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How would you implement something that works similarly to the Async CTP await keyword? Is there a simple implementation that works like await in all cases, or does await require different implementations for different scenarios?

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I just published an article on how to Await Tasks in C#4 using Iterators. Surprisingly, it is neither "hacky" nor very ugly, and AFAICT works just like await. Check it out! – Keith Robertson Dec 8 '12 at 21:33
up vote 8 down vote accepted

await always involves the same kind of transformation - but it's a pretty painful one. The library side of await isn't too complicated, but the tricky bit is that the compiler builds a state machine for you, allowing the continuation to jump back to the right place.

It's possible that my some hacky use of iterator blocks (yield return) you could fake something similar... but it would be pretty ugly.

I gave a DevExpress webinar on what the compiler is doing behind the scenes a few weeks ago - that shows decompiled code from a couple of examples, as well as explaining how the compiler builds a task to return, and what the "awaiter" has to do. It may be useful to you.

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You can find webinar Jon mentioned on youtube here: – ShitalShah Mar 14 '14 at 20:34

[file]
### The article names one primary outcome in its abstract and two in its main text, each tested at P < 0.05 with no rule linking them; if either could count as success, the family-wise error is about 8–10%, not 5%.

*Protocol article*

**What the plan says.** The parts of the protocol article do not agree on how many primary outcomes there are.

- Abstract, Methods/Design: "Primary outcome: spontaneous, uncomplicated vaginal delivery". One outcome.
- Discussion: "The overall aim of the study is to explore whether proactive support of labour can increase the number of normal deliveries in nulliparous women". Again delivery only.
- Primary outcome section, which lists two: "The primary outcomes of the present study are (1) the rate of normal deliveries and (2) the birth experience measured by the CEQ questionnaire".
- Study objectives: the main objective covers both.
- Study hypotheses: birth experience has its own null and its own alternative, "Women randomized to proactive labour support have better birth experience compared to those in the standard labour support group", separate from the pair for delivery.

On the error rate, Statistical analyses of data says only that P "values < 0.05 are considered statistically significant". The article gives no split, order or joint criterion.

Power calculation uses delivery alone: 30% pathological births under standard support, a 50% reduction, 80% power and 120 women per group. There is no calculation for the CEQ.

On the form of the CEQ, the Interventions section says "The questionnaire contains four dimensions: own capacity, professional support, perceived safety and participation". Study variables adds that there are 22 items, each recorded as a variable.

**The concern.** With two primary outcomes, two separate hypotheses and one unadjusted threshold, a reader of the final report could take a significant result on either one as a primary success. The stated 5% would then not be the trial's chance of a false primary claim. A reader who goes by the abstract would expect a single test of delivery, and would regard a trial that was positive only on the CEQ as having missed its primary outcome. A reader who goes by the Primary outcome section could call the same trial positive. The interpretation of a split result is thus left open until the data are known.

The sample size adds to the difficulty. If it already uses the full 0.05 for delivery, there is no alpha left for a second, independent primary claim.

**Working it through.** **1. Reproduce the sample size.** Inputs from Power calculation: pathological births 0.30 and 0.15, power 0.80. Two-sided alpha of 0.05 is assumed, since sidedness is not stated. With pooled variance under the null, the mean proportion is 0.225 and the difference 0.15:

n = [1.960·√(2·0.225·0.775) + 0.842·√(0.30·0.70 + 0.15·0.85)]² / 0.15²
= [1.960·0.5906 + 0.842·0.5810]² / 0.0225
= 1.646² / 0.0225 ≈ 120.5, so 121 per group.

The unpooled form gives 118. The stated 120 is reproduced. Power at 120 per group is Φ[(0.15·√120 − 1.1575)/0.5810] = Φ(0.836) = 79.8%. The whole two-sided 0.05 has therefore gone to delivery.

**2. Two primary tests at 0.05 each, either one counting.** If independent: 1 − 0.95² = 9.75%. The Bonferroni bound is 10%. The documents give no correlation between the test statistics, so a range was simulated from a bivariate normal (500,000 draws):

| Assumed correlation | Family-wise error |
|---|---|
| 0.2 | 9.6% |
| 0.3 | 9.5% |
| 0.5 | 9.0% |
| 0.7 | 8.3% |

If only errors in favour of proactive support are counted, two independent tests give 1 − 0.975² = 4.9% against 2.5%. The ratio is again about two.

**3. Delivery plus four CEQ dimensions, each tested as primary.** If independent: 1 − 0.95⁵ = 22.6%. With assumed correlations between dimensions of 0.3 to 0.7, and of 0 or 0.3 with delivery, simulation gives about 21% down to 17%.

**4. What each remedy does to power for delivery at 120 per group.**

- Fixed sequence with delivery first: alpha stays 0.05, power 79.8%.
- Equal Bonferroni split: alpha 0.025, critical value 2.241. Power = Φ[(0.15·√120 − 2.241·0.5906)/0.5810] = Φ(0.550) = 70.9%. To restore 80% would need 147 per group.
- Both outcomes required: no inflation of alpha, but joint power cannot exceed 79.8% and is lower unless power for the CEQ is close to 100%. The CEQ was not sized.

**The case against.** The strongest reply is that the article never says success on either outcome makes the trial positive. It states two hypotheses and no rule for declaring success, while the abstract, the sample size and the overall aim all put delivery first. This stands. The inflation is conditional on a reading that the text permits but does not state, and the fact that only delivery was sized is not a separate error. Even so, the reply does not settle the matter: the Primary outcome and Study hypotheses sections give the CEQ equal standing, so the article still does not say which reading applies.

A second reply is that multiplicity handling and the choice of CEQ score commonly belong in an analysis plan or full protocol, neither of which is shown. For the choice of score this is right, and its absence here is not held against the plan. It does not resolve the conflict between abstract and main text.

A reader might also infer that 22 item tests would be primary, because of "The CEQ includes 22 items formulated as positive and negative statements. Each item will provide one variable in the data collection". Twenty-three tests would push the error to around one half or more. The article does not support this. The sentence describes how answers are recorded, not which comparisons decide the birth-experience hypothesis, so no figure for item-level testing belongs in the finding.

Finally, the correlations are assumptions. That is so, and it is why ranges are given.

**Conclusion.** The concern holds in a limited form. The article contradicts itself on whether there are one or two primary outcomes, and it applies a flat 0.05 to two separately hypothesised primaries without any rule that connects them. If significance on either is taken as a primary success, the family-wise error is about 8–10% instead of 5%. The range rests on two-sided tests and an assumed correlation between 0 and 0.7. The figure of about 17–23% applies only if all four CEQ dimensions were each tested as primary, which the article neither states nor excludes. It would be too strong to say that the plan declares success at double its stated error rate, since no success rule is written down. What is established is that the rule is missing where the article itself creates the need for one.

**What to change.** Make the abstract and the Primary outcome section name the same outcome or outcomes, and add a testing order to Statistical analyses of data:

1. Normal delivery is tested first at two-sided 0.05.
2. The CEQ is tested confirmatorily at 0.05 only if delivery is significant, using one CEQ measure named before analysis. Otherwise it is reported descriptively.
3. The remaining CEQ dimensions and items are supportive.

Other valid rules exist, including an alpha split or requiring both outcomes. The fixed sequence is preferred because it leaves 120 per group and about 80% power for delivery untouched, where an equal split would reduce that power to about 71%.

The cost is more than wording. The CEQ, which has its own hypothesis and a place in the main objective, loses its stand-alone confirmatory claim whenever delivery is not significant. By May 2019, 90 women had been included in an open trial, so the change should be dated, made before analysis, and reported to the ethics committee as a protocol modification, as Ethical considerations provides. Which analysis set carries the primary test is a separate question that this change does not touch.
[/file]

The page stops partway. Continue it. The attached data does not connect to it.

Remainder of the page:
The new await keyword has similar semantics to the existing yield return keyword in that they both cause the compiler to generate the continuation style state machine for you. So it is possible to hack something together using iterators that has some of the same behaviors as the Async CTP.

Here is what it would look like.

public class Form1 : Form
    private void Button1_Click(object sender, EventArgs e)

    private IEnumerable<Task> PerformOperation(TaskCompletionSource<bool> tcs)
        Button1.Enabled = false;
        for (int i = 0; i < 10; i++)
            textBox1.Text = "Before await " + Thread.CurrentThread.ManagedThreadId.ToString();
            yield return SomeOperationAsync(); // Await
            textBox1.Text = "After await " + Thread.CurrentThread.ManagedThreadId.ToString();
        Button2.Enabled = true;
        tcs.SetResult(true); // Return true

    private Task SomeOperationAsync()
        // Simulate an asynchronous operation.
        return Task.Factory.StartNew(() => Thread.Sleep(1000));

Since yield return generates an IEnumerable our coroutine must return an IEnumerable. All of the magic happens inside the AsyncHelper.Invoke method. This is what gets our coroutine (masquerading as a hacked iterator) going. It takes special care to make sure the iterator is always executed on the current synchronization context if one exists which is important when trying to simulate how await works on a UI thread. It does this by executing the first MoveNext synchronously and then using SynchronizationContext.Send to do the rest from a worker thread which is also used to asynchronously wait on the individual steps.